Girls, rivalries, football in Pope Francis memoir

Girls, rivalries, football in Pope Francis memoir

/ 05:42 AM March 17, 2024

Pope Francis’ “Life: My Story ThroughHistory” will be published this week in Italian, English, German and French.

‘TOLD IN HIS VOICE’ Pope Francis’ “Life: My Story Through
History” will be published this week in Italian, English, German
and French. —REUTERS

VATICAN CITY—From being “dazzled” by a beautiful girl to his role in Argentina’s dictatorship, Pope Francis reviews his long life in his first autobiography—and makes clear he is going nowhere.

In “Life: My Story Through History,” to be published this week, the 87-year-old is in storytelling mode, joking around while also sharing personal anecdotes that have affected him deeply.


The Catholic Church nearly missed out on its first South American pope after a young Jorge Bergoglio was bowled over by a girl.


A first girlfriend, who worked in cinema, had not stopped Bergoglio from signing up to a seminary.

But the trainee priest was at an uncle’s wedding when he was “dazzled” by a girl “so beautiful, so clever, it made my head spin,” Francis told Italian journalist Fabio Marchese Ragona, who conducted the interviews for the short book.

“For a week I kept picturing her in my mind’s eye, and found it difficult to pray. Fortunately it passed, and I was able to dedicate my mind and body to my vocation,” he said.

Francis also talks about another big love—football.

There is an entire chapter devoted to the flamboyant striker Diego Maradona, whose infamous “hand of God” goal against England helped Argentina to World Cup victory in 1986.“When, as pope, I received Maradona in the Vatican a few years ago, … I asked him, jokingly, ‘So, which is the guilty hand?’” he said.

From the early days of his papacy, Francis has called for the Church to become a more welcoming place, including for those deemed sinners—a stance that has riled staunch conservatives within the centuries-old institution.


Not slowing down

Three months after sparking an outcry by authorizing the blessing of homosexual couples, the pope shrugs off accusations he is “destroying the papacy” and says he is deaf to the worst insults.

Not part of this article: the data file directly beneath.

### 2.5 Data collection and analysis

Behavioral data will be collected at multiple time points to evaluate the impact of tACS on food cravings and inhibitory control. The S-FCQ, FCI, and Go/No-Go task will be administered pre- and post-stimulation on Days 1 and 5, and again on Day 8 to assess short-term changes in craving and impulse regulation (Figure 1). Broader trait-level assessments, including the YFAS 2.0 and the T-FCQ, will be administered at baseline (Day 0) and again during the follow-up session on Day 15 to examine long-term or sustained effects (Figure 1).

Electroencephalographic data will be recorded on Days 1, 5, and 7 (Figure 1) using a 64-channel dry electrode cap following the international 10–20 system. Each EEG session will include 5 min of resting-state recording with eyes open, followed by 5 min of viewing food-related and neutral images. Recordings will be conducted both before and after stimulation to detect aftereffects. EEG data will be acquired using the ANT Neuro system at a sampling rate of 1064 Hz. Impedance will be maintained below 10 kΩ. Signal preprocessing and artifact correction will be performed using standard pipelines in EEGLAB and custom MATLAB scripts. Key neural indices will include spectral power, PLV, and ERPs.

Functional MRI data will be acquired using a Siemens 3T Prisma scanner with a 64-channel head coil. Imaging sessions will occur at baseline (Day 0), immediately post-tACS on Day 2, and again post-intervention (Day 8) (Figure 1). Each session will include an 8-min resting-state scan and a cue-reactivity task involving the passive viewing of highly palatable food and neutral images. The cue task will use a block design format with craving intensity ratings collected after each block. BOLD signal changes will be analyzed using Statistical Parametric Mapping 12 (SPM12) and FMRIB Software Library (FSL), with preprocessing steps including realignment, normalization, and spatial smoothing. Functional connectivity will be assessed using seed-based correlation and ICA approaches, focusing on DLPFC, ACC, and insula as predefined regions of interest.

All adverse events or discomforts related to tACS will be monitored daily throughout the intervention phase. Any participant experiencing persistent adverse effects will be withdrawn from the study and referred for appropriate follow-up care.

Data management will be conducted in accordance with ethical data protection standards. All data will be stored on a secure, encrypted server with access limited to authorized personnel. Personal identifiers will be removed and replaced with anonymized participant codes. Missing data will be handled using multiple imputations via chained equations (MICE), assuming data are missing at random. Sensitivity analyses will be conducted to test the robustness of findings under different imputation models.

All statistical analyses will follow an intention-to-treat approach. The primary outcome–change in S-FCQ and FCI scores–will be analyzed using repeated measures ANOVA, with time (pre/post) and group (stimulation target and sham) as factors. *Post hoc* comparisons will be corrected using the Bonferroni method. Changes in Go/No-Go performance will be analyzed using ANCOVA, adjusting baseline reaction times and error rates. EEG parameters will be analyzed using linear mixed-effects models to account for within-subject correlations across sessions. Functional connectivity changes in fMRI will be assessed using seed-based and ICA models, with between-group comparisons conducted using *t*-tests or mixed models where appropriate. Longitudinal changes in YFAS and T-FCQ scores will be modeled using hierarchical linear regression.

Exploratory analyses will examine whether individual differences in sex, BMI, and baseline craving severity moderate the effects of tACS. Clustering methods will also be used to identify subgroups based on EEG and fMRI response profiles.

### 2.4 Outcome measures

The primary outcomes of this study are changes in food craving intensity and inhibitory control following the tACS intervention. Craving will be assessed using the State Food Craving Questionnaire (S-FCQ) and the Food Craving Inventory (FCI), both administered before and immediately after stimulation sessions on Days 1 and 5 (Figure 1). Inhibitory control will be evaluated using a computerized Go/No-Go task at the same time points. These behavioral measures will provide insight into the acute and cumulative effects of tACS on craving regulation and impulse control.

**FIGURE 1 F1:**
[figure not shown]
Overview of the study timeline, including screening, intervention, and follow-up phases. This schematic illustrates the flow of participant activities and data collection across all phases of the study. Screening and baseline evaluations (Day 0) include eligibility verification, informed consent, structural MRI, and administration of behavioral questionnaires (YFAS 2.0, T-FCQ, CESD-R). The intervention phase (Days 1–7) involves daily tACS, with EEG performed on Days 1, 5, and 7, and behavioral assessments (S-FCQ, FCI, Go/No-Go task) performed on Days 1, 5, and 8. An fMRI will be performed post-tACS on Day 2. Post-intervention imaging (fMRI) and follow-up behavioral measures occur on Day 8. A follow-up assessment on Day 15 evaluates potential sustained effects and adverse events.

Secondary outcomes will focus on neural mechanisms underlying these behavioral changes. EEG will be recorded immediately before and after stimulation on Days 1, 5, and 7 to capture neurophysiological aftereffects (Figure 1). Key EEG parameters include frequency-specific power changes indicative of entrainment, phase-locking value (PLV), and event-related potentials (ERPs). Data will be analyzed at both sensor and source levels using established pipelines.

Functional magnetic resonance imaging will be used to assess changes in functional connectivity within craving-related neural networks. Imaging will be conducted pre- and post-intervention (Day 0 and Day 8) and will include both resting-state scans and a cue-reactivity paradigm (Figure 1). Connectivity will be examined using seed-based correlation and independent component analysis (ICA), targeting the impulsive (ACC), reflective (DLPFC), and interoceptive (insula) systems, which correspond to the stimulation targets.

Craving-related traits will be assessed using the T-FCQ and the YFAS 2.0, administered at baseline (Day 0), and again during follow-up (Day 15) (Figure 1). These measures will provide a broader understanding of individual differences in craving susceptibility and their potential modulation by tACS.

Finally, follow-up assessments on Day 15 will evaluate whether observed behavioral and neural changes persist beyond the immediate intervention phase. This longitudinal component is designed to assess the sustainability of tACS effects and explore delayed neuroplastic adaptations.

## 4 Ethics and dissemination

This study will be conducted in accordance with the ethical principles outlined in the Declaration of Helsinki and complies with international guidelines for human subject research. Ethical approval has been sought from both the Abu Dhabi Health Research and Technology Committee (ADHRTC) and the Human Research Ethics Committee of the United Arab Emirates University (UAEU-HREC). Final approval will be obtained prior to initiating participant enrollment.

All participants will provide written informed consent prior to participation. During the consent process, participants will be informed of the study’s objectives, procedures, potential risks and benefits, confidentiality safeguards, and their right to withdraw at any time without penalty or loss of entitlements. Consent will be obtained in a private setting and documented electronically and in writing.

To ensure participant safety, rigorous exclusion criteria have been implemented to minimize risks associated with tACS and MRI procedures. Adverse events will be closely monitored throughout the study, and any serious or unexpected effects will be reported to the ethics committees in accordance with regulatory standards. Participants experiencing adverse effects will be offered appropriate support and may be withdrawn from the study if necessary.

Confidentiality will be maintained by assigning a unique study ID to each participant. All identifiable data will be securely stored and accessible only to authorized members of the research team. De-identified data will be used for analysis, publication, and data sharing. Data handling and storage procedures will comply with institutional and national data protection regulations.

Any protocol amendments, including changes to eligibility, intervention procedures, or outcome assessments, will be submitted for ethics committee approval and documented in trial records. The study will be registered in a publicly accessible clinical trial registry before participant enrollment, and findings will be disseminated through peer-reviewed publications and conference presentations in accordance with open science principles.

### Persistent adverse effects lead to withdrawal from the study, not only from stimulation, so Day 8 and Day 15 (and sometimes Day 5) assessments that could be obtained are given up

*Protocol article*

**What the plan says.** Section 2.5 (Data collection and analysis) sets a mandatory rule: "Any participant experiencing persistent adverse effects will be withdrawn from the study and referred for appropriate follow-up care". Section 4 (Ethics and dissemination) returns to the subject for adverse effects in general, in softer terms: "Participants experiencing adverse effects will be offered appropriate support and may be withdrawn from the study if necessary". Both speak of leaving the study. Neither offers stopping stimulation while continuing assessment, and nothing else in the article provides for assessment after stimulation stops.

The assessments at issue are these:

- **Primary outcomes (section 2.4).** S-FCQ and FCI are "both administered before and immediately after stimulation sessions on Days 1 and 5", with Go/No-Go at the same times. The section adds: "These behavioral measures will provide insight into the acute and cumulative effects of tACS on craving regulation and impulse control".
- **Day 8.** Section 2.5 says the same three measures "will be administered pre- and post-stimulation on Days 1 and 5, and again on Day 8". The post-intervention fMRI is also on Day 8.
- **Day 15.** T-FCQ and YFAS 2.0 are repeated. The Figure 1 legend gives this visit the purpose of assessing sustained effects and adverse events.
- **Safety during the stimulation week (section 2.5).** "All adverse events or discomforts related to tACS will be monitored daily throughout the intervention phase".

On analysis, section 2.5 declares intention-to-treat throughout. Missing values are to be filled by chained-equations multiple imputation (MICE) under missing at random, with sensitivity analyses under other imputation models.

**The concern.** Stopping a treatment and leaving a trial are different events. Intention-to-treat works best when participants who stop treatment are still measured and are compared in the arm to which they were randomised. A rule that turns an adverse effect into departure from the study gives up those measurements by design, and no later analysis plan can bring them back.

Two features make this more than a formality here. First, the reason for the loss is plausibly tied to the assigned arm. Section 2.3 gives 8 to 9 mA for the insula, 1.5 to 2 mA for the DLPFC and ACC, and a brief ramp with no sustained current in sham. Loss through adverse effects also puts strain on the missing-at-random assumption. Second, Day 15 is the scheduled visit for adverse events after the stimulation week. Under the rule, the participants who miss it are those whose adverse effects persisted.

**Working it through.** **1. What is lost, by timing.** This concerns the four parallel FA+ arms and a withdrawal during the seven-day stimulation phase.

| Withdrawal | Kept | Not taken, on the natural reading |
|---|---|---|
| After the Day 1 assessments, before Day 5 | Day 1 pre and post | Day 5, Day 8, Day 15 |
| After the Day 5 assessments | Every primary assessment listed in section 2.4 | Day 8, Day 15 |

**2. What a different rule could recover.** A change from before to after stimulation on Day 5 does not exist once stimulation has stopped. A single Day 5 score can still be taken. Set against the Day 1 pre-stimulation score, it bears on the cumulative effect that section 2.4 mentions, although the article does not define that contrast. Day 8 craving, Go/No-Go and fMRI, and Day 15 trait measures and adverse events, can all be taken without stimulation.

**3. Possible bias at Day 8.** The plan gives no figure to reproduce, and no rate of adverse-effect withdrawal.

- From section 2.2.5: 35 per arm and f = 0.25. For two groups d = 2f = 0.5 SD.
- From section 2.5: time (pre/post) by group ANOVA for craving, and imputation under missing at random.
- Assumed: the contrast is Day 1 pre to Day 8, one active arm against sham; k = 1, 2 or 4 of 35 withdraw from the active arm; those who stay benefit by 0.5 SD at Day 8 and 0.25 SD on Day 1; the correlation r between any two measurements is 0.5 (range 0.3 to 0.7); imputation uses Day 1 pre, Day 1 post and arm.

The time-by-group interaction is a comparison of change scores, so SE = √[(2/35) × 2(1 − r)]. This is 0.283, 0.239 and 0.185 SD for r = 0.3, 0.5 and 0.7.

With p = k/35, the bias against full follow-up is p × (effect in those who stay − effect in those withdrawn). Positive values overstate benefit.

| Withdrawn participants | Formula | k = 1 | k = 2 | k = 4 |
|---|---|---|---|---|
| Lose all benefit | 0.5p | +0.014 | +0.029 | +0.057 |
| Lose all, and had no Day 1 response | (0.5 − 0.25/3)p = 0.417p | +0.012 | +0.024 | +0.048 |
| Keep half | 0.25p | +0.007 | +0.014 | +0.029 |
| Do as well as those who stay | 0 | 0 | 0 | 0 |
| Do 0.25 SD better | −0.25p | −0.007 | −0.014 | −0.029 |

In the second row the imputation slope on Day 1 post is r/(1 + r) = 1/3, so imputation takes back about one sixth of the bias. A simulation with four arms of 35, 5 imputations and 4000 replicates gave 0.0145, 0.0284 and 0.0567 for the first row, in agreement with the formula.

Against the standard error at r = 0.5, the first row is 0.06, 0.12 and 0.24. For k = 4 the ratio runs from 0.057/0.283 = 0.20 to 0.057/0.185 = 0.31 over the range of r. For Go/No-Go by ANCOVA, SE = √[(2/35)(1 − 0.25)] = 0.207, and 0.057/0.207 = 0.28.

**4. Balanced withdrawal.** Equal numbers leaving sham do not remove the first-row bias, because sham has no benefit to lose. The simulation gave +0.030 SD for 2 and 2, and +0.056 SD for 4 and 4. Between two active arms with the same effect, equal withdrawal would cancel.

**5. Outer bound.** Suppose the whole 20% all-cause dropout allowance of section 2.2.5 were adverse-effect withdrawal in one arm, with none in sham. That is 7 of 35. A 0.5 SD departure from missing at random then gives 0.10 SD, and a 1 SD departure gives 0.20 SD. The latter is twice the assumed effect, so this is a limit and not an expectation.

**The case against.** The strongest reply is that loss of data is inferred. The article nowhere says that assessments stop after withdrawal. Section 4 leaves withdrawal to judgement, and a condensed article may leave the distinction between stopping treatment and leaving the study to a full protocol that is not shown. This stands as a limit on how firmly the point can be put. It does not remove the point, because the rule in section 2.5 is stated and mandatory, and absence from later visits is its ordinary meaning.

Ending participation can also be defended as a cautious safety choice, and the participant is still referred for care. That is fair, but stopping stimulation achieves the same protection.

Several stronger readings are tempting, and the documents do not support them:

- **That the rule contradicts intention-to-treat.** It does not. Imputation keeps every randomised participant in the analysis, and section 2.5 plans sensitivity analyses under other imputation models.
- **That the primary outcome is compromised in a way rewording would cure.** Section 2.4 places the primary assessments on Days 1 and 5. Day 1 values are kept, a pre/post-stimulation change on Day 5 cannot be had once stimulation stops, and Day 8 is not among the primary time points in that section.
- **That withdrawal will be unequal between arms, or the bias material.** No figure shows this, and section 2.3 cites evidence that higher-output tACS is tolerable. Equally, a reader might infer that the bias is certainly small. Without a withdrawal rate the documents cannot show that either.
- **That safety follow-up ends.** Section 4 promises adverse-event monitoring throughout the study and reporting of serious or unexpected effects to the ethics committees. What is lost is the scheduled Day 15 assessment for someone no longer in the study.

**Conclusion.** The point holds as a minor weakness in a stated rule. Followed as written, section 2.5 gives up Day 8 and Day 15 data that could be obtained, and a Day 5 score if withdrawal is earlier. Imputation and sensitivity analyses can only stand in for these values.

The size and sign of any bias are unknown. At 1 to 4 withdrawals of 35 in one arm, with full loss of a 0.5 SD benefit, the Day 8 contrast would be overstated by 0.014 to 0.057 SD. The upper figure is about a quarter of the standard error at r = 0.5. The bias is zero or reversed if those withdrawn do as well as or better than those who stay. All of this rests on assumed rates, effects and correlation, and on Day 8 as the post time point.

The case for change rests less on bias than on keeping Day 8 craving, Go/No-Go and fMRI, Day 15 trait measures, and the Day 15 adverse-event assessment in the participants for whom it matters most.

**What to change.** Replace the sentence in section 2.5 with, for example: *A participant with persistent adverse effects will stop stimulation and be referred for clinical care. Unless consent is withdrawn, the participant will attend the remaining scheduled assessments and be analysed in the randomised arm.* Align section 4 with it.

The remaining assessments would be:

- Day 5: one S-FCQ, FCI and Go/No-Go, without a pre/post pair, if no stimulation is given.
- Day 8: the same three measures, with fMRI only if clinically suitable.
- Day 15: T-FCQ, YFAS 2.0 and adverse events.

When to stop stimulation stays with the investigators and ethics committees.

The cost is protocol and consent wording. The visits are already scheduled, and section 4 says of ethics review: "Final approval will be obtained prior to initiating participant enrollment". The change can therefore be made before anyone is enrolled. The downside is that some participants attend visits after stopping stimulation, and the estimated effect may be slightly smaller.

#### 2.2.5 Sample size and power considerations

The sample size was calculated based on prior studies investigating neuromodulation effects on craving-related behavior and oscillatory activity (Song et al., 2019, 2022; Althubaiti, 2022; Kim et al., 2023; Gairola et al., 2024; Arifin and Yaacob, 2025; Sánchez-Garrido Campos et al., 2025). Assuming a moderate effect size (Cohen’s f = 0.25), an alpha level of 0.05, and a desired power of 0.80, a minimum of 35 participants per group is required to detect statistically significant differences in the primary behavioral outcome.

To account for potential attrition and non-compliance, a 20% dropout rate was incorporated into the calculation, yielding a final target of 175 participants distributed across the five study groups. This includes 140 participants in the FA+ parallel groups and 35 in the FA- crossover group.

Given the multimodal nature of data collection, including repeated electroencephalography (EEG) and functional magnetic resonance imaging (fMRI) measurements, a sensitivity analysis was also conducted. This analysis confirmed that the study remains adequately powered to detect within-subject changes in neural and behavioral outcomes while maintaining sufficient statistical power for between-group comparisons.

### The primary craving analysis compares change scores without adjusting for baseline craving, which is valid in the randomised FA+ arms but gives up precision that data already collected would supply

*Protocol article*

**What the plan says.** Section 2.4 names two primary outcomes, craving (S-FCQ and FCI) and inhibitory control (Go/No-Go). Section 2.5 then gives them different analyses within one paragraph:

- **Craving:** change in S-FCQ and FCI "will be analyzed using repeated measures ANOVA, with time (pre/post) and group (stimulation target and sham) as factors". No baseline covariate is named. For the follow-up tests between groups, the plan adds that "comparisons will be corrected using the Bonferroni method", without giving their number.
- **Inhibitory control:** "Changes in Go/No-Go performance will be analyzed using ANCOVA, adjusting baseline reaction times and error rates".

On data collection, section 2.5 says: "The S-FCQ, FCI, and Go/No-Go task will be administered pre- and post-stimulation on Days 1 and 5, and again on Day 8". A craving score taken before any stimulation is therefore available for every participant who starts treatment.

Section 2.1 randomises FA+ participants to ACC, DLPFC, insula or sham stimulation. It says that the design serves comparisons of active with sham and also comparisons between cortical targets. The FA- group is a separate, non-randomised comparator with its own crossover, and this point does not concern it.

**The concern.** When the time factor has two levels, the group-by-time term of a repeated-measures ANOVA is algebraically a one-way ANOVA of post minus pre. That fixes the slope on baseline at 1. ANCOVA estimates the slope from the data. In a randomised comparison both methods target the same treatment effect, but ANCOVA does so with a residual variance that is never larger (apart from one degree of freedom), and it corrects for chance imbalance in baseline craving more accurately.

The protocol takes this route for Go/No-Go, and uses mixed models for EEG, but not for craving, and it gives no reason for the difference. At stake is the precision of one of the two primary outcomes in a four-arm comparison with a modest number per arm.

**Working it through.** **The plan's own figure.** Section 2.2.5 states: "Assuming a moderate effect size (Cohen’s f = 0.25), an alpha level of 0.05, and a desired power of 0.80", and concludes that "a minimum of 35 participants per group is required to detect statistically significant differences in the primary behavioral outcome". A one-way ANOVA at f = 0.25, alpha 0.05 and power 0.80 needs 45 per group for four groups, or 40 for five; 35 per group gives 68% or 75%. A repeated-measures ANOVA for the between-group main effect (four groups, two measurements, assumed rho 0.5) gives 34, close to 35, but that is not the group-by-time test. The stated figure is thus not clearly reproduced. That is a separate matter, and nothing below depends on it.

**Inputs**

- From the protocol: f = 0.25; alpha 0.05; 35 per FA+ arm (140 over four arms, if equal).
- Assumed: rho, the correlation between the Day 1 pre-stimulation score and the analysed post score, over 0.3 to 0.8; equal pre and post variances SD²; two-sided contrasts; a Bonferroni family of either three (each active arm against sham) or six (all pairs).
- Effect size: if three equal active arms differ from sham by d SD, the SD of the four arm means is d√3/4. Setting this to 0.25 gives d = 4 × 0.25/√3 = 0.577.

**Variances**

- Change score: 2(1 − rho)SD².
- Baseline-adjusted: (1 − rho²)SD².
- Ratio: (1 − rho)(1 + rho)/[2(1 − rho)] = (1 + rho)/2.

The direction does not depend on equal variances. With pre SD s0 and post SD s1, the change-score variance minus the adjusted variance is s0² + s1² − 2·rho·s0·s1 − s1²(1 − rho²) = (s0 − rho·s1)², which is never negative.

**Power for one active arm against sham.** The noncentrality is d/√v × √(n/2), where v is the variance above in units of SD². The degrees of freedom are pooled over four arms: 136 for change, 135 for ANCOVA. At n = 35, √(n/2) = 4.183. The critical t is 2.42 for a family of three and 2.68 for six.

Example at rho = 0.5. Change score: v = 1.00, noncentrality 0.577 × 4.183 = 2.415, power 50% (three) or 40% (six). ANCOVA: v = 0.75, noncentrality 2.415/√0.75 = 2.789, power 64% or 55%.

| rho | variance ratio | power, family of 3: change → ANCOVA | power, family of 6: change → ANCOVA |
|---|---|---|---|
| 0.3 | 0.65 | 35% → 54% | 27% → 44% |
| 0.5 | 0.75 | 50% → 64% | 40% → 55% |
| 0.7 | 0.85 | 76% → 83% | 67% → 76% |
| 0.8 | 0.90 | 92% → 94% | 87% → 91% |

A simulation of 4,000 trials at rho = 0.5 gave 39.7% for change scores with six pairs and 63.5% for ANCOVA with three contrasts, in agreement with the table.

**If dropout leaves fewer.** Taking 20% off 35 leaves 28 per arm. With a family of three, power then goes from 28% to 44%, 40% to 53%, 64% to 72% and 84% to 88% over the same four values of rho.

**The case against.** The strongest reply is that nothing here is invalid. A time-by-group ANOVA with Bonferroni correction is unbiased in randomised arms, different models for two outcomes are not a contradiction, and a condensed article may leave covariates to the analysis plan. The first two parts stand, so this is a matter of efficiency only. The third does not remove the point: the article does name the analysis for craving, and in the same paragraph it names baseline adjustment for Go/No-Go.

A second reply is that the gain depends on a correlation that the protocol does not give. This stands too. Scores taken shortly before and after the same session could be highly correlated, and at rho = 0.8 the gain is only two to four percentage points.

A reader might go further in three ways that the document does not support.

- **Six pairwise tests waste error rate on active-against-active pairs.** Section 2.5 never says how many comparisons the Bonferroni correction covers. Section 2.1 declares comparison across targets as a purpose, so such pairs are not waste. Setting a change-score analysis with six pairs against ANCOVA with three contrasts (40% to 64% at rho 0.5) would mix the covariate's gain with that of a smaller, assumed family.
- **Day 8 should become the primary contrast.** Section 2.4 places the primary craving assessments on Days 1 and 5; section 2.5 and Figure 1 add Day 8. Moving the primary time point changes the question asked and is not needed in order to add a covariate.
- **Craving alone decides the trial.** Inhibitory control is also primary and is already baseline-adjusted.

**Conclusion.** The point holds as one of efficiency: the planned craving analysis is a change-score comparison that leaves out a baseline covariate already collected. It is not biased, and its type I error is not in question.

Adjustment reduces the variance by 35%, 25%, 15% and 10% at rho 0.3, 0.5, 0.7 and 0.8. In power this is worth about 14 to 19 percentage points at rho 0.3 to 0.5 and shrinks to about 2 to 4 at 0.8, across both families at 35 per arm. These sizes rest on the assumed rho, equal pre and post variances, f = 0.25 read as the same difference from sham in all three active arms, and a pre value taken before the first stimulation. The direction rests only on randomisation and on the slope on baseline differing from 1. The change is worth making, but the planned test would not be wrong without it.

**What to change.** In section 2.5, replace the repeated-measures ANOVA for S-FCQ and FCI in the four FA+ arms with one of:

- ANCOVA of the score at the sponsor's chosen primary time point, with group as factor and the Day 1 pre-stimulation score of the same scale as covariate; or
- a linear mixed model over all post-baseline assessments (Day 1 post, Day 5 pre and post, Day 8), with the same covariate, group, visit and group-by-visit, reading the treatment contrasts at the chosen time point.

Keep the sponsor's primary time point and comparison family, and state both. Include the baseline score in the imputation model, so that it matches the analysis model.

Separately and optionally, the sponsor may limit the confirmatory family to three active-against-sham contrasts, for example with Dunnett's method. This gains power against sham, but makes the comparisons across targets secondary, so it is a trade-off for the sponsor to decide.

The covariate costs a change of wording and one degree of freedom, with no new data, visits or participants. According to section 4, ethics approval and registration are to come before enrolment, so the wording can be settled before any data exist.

“If I looked into everything that was said and written about me … I would need a weekly session with a psychologist!” he quipped.

He touches on the challenges of governing from the Vatican, which he describes as “the last absolute monarchy in Europe,” where there are often “courtly arguments and maneuvers, … but such scheming needs to be defeated and abandoned once and for all.”

And there is no point in his severest critics hoping Francis will follow his predecessor Benedict XVI’s lead and step down.

Despite his increasingly poor health, Francis insists he does “not have any cause serious enough to make me think of resigning.”

Resignation is a “distant possibility” that would be justified only in the event of “a serious physical impediment,” he said.

There is no sign he is slowing down either. Despite undergoing an abdominal operation in 2023 and suffering from repeated cases of bronchitis in recent months, Francis’s schedule is packed, with a long trip to Asia set for the end of the summer.

Marchese Ragona told Agence France-Presse (AFP) the interviews, which touch on key moments in history from the Cold War to the 9/11 attacks, allowed Francis to set some things straight.

“Some people have said things that aren’t true, so it was a pleasure to hear his history told in his voice,” he said.

Francis also talked about his role as head of the Jesuit order in Argentina from 1973 to 1979, during the country’s brutal military dictatorship.

‘I was clean’

On his election to pope in March 2013, he was accused of not having done enough to help two Jesuit missionaries who were imprisoned, tortured and released during his leadership—claims he rejected.

“The allegations against me continued until a short while ago, revenge on the part of leftists who knew perfectly well how opposed I was to atrocities like this,” the former archbishop of Buenos Aires said.

READ: The life and times of Pope Francis as he marks his 10th anniversary as pontiff

“Many people have since told me privately that the Argentine government of the day had done its best to put a noose around my neck, but had found no evidence because I was clean,” he said.

Ragona said Francis had “never given such details about that period” before, but the memoir had a wider purpose.

The pope wants it to be “useful in particular for young people, so that they can benefit from the stories of an elderly person,” he said.

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The memoir will be published in Italian, English, German and French editions this week.

TAGS: Book, memoir, Pope

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